A fine kettle of fish. Here I am, trying to do something worthwhile, and - this. I'm Catholic, I suppose I should know the Catholic version, the one which is sung in church. Except, I'm not sure which it was because last Sunday was before I started memorizing it. And the hymn books are gone, along with every else that's put away because of COVID. So.
Then there's the fact that I have become attached to these words I've learned. Oh, for Pete's sake.
Sunday, November 29, 2020
Well, it's Advent, and I'm glad.
The Lord will come and not be slow,
His footsteps cannot err;
Before him righteousness shall go,
His royal harbinger.
Truth from the earth, like to a flower,
Shall bud and blossom then;
And justice, from her heav'nly bower,
Look down on mortal men.
- John Milton
"You, O Lord, are our father, our redeemer you are named forever. Why do you let us wander, O Lord, from your ways, and harden our hearts so that we fear you not? Return for the sake of your servants, the tribes of your heritage. Oh, that you would rend the heavens and come down, with the mountains quaking before you, while you wrought awesome deeds we could not hope for, such as they had not heard of from of old."
- from the book of Isaiah
"Thus says the Lord: I will return to Zion, and I will dwell within Jerusalem"
- from the book of Zechariah
And this hymn, again.
Thursday, November 26, 2020
Wednesday, November 25, 2020
"Of course, Thanksgiving is far more than the family dinner and the national festival. All people have always had harvest celebrations of one kind or another, so there is nothing distinctive about a feast time after the crops are in. But our Thanksgiving seems very close to our relation with God. It has a deep religious significance not always spoken of, but, I think, felt.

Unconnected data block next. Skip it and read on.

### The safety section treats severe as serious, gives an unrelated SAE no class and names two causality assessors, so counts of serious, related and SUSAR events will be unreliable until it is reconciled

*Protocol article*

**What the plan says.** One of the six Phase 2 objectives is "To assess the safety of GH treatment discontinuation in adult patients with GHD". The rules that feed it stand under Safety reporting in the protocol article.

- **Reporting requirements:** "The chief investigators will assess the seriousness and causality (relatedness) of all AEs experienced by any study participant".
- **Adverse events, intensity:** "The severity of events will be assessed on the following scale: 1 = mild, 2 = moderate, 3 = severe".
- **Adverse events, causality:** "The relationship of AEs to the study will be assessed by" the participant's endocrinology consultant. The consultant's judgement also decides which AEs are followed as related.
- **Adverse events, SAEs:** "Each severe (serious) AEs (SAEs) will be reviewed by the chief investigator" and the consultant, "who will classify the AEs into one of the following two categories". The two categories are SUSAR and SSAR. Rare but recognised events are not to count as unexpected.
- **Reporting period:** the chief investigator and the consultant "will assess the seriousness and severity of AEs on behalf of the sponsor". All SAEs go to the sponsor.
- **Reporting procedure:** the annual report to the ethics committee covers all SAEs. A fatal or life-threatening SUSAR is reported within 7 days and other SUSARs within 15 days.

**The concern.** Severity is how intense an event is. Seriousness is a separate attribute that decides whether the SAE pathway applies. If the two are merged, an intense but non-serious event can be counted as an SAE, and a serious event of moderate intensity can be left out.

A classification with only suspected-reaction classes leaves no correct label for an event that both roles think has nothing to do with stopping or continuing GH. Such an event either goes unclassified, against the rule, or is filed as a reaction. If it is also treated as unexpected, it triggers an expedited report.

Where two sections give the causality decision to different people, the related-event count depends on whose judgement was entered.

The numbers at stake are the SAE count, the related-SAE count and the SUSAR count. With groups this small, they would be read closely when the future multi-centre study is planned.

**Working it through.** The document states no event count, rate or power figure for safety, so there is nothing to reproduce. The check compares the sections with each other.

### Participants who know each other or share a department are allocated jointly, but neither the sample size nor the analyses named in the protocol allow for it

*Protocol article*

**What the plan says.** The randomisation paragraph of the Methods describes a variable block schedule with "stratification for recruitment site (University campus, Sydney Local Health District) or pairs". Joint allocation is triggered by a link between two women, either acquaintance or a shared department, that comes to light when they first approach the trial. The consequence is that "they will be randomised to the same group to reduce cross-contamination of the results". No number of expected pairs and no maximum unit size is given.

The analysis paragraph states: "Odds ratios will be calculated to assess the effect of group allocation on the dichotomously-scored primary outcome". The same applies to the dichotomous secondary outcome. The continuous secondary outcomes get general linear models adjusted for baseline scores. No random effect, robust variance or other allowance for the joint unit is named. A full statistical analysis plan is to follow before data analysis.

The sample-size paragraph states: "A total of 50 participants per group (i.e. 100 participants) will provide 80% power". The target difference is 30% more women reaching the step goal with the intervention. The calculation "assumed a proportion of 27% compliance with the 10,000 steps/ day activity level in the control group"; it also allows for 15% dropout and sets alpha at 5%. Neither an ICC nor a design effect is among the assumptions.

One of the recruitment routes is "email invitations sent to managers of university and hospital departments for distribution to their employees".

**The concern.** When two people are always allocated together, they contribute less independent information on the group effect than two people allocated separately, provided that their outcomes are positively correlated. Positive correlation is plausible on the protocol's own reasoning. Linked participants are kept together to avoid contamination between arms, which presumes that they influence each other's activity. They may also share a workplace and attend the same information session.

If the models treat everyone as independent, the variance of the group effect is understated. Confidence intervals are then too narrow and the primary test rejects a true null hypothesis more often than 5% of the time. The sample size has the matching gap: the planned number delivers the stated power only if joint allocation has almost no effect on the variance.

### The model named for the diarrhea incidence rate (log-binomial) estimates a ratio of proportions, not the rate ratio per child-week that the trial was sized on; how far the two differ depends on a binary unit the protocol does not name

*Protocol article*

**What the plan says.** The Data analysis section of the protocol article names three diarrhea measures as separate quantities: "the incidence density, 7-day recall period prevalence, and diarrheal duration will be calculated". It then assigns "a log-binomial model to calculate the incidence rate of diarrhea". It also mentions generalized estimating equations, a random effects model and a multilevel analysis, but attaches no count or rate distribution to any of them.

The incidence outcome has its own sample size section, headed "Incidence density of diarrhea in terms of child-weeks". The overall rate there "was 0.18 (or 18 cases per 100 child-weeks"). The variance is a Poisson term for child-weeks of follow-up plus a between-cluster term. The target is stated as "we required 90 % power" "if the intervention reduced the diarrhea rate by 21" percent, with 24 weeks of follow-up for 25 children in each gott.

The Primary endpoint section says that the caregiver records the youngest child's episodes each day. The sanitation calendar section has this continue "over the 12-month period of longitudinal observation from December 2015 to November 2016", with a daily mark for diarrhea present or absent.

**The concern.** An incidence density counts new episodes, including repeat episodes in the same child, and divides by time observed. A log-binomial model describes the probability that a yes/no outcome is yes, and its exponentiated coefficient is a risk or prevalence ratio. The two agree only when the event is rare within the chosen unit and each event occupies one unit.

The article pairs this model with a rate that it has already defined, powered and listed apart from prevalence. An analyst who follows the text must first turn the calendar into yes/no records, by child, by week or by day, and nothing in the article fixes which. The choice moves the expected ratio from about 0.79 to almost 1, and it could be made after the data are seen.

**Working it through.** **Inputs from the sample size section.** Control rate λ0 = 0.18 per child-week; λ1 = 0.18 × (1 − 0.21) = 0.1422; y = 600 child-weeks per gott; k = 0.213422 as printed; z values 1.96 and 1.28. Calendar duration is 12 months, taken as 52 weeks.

I am thankful for love, and friends, and the family gathering together. For starlight over the old apple orchard. For the chilly sweetness of peepers in April. For my winter birds, so brave, so hungry, and particularly for my little chickadee with the bent wing who bangs away at the suet cake right while I type. He cocks a shining eye at me and seems to say, 'Life is really what you make of it, eh?'
And it is good to take time to be thankful, for it is all too easy to let the world's trouble sweep over one in a dark flood and to fall into despair."
- Gladys Taber
Monday, November 23, 2020
When Orphan Annie came to live with us, my brother showed a photo of her to a client - the lady said she must be part Russian Blue. Well, she isn't remotely blue colored, she's kind of a dark warm gray; when she was young you could see faint stripes, and I thought she might be part tabby, but not a Russian Blue.
Her profile, even from the first, always brought to mind those ancient Egyptian cat statues
although, honestly, I don't think the above photo shows it. I'll keep trying, but she does move around so! Anyway, then Clare said something which made me do a bit of research.
I had put up the video where Annie is playing fetch with me, and I said we'd never taught her this. Clare said there might be Burmese in her. I looked it up.
Well! Rover has a very interesting article, and almost right away something got my attention: They are heavier than they appear. Bingo! This little cat weighs a ton! I always marvel at it. In fact, they are referred to as "silk covered bricks" - yes! Her fur is so flat and shiny it doesn't seem to require combing. This article also mentions the fetching, and other dog-like behavior and cute personality.
The cats in the photos don't look like Annie, their faces are rounder. The article says there are American Burmese (rounder faces) and British Burmese (more angular faces), so maybe she's a British. They are supposed to have yellow eyes; Annie's eyes are yellow with a green ring around the pupil. They were yellow when we took her in, though.
Then I wandered over to an article on the Russian Blue. They sure had her angular facial features. They also have faint stripes when young! And, they all have green eyes when fully grown, but first their eyes are yellow with a green ring!
Well, if she's got Russian Blue in her, it probably isn't much, but I believe she's got lots of Burmese in her. I don't think her eye color will change anymore, but it's pretty funny to me that a fancy cat just sort of ended up here with us. Thank you, Clare, for sending me down that rabbit hole!
Sunday, November 22, 2020
The bird feeder went up this week, and then I saw an unfamiliar bird there. I thought at first glance it was a chickadee, but it had a stripe along the head unlike the chickadee. Small and roundish like a wren, but it was gray, not brown. I got the bird book.
I wonder how common they are, since the feeder is up every winter and I like to look up new (to me) birds - this cute fellow I don't think I've seen.